Texas Democratic lawmakers, who fled their state to derail a Republican-led voting restrictions bill, speak outside the US Capitol in Washington, DC, on 6 August 2021. (Photo by MANDEL NGAN/AFP via Getty Images)
The ongoing erosion of US democracy, in particular electoral manipulation across key states, is a grave problem for the local, US and global economy.
It may come as news to some that, since the election of US President Joe Biden in 2020, loyalists of former President Donald Trump have been immensely busy preparing for the 2022 midterm elections and the 2024 national one – albeit using tactics intended to undermine democracy and skew the result.
The past ten months have witnessed a dizzying array of legal and political tussles between Democrats and Republicans over voting rights and electoral procedures, mainly at a state-level. Despite a concerted backlash, the Grand Old Party (GOP) has successfully implemented a slew of changes to election laws across a number of crucial swing states, alongside a campaign to gerrymander Congressional districts. A recent deep-dive from Investment Monitor takes a much closer look at this unravelling of US democracy, and how it could be used to overturn Democrat victories in upcoming elections.
“The recent voter suppression laws enacted by the Georgia, Texas, Arizona and many other GOP majority state legislatures were designed to disenfranchise primarily voters of colour to ensure GOP success in state and federal elections,” Cheryl Koos, professor emerita of history at California State University, Los Angeles, tells Investment Monitor.
“[The GOP] understands very keenly that demographics aren’t working in their favour [in key swing states such as Texas, Arizona, Georgia] and that these laws will make it more difficult for working-class voters of colour who lean or who vote solidly Democratic,” she adds.
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In Texas, for instance, voter suppression bills (HB 6 and SB 7) have altered voting hours, banned drive-through voting, and introduced ID requirements, in ways that clearly disadvantage working-class voters or other pro-Democrat cross sections of the population.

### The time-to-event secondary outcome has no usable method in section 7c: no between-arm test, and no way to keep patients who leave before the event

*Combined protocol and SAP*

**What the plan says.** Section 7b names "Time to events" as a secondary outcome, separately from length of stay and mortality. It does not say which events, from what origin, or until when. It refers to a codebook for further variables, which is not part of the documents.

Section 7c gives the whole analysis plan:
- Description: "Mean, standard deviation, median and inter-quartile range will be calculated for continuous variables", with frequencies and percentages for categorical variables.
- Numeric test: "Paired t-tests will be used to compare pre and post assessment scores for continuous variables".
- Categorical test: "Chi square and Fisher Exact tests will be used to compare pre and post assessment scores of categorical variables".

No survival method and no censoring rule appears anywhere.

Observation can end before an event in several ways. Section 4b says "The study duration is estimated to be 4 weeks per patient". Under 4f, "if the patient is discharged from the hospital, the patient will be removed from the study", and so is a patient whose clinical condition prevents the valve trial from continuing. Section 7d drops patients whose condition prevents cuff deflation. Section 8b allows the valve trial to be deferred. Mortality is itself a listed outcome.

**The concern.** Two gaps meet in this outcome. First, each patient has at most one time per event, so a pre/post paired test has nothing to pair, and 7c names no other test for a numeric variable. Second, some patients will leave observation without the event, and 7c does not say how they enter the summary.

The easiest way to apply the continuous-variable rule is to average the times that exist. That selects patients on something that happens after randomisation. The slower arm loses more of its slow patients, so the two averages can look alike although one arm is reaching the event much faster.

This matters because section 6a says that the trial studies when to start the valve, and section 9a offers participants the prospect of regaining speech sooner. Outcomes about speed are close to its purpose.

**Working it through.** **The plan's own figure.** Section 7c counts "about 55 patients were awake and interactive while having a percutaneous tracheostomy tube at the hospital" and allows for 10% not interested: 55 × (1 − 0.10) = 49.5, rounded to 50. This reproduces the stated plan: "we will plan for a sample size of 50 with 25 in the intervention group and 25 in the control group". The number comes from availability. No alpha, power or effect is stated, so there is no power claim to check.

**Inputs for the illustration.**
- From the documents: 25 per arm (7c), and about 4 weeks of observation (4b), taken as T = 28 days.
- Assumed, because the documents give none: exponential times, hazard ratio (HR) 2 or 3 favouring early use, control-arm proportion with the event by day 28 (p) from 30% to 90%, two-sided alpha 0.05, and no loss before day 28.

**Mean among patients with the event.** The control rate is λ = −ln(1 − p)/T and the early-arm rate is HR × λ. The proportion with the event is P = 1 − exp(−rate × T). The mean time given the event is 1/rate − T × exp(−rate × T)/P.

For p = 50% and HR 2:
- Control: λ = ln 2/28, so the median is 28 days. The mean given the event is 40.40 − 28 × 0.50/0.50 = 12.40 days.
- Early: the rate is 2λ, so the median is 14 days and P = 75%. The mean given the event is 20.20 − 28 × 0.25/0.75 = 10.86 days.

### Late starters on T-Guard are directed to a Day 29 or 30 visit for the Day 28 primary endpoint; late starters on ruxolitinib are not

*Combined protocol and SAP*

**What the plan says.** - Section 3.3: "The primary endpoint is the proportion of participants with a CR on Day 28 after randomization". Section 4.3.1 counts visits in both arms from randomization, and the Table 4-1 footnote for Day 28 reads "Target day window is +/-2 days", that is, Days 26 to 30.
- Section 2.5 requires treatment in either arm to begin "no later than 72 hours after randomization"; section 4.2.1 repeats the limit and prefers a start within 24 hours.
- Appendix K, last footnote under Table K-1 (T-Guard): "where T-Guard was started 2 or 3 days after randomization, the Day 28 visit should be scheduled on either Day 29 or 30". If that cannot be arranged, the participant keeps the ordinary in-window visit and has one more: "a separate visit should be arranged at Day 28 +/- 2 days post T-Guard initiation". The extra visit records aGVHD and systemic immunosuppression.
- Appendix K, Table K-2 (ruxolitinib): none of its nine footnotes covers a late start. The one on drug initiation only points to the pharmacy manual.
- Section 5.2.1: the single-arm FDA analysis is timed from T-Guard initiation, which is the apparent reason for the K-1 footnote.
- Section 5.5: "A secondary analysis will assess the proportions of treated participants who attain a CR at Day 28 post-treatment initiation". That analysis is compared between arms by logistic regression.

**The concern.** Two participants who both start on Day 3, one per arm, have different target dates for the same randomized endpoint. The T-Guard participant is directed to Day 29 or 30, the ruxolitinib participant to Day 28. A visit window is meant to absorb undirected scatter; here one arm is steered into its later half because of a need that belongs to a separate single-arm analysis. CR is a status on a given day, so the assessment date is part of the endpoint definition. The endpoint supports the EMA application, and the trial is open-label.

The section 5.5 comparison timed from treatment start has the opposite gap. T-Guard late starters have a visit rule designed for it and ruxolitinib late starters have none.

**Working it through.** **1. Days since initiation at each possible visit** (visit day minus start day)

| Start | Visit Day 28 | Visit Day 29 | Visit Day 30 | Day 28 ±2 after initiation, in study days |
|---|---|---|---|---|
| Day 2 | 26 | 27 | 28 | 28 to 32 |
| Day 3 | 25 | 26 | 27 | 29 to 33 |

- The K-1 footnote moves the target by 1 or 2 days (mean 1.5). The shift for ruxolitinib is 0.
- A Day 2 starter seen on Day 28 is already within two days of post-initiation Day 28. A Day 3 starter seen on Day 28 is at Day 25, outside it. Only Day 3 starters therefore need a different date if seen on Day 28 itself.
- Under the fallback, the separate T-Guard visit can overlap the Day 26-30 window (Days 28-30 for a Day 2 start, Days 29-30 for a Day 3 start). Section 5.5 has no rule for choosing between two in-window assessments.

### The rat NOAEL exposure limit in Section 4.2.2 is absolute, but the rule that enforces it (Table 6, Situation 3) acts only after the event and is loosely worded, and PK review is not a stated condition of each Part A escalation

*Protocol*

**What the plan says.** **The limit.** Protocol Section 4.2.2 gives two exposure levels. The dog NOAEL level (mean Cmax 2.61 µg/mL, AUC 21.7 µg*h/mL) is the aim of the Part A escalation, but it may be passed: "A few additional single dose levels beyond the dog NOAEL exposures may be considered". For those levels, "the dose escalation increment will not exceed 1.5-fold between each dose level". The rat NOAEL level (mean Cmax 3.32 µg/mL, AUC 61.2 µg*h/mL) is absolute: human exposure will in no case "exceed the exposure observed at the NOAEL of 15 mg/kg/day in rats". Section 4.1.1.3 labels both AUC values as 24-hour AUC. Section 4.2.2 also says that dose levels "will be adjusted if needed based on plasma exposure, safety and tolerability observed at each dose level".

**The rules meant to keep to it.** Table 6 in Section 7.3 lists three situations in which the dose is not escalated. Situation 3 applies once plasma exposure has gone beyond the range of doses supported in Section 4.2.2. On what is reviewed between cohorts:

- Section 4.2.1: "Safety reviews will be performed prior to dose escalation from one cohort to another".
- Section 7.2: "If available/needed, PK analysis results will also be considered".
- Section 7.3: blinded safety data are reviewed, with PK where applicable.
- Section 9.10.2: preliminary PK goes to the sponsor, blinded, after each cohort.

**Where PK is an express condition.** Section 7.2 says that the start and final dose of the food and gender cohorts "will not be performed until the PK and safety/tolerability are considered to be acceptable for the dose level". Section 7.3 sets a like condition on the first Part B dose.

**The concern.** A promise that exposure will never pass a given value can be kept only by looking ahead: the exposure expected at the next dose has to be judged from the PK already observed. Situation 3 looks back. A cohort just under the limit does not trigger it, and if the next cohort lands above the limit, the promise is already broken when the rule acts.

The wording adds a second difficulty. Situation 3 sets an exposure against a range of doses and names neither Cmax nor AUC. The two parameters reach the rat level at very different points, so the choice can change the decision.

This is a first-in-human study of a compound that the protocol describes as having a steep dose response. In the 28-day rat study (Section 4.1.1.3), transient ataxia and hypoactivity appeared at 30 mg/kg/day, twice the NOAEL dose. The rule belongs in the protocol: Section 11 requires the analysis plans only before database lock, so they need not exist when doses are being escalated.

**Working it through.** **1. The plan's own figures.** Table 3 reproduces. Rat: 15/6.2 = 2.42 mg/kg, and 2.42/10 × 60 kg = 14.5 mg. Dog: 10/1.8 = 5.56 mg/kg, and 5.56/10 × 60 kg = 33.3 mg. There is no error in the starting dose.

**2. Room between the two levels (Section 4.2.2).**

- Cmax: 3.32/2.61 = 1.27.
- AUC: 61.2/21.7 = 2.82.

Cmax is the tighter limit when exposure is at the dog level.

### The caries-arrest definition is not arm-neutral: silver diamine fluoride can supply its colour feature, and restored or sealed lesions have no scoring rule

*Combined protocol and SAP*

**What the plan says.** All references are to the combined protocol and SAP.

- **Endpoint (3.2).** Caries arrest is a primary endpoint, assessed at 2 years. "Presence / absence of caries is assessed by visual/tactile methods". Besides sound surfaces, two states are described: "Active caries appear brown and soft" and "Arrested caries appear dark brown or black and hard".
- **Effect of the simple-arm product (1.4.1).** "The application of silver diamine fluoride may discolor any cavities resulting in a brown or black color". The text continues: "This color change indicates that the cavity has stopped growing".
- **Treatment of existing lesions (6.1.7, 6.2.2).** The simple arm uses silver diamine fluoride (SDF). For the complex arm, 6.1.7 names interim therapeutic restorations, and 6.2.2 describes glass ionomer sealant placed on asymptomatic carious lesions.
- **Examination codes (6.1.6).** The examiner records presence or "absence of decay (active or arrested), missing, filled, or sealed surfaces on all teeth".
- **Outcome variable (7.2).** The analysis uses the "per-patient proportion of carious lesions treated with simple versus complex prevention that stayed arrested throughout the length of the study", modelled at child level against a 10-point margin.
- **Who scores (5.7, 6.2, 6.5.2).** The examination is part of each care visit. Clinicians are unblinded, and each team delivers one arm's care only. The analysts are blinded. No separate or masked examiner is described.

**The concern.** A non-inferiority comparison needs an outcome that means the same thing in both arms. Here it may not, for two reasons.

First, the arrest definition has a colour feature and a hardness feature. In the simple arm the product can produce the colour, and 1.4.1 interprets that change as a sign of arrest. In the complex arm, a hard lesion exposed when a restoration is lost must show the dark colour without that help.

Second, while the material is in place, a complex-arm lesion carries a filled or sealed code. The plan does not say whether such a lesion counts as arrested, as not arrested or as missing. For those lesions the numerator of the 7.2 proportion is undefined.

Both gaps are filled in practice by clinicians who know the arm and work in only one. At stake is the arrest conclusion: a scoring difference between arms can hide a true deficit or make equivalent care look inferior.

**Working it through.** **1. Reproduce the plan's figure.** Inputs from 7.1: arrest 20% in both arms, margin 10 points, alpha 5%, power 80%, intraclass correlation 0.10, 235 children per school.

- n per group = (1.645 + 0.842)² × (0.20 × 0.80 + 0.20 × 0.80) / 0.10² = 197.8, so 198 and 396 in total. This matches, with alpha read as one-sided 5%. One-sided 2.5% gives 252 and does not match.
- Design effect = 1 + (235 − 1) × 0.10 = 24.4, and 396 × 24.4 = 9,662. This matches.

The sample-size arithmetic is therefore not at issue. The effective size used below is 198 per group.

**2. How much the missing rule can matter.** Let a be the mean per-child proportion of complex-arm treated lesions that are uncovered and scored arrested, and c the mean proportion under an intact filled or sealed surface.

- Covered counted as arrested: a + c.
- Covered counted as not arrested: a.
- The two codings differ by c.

Meanwhile, very significant efforts have been made to turn electoral boards into instruments of GOP-led state legislatures, especially in Georgia and Arizona, where more moderate Republicans (who pushed back against Trump’s allegations of voter fraud in the 2020 election) have been replaced with more radical proponents. Should these efforts fully succeed, the legislatures will possess partisan control of vote counting for their states, thereby having the ability to overturn local voting results if they do not produce the desired outcome.
“These laws subvert the will of the people and are similar to ones used by so-called ‘illiberal democracies’ such as Hungary and other authoritarians to shape the electorate to keep them in power and thwart majorities,” says Koos. “The arguments that these politicians have used and continue to use – non-existent voter fraud and perpetuating Trump’s ‘Big Lie’ of the ‘stolen 2020 Presidential election’ – undermine the very foundations of US democracy.”
The price of hollowed out democracy
Beyond its immorality, the erosion of voter protection and rights in the US may also come with a stark financial cost.
Analysis conducted by the Perryman Group, a Texas-based economic consultancy, contends that Texas’s economy will lose over $30bn by 2025 if voter suppression laws go into effect.
The company’s argument is as follows: voting restrictions cost people time and money, thereby reducing their earnings and spending power. US election day is usually on Tuesday, meaning that lowest-paid jobs often offer the least flexibility for workers to take the day off.
“The impracticality of election day voting for thousands of working-class Americans is obvious — and Republicans are working hard to cut back on alternative voting methods that allow folks to cast their ballots without taking time off from their jobs,” writes Democracy Docket, a news website focused on US voting rights and election litigation.
However, many, if not most, of those workers impacted by voter suppression will remain determined to reach the ballot box, meaning they will then need to take unpaid time off to vote. If this were to play out, the Perryman Group argues that the Texas economy alone would lose a whopping $14.7bn in gross product per year by 2025, due to the effects of lost wages and lower earnings incurred. In turn, consumer spending will decrease since those individuals will have less disposable income to put back into the economy. This domino effect could result in $1.5tn in economic losses over the next 25 years, the study predicts.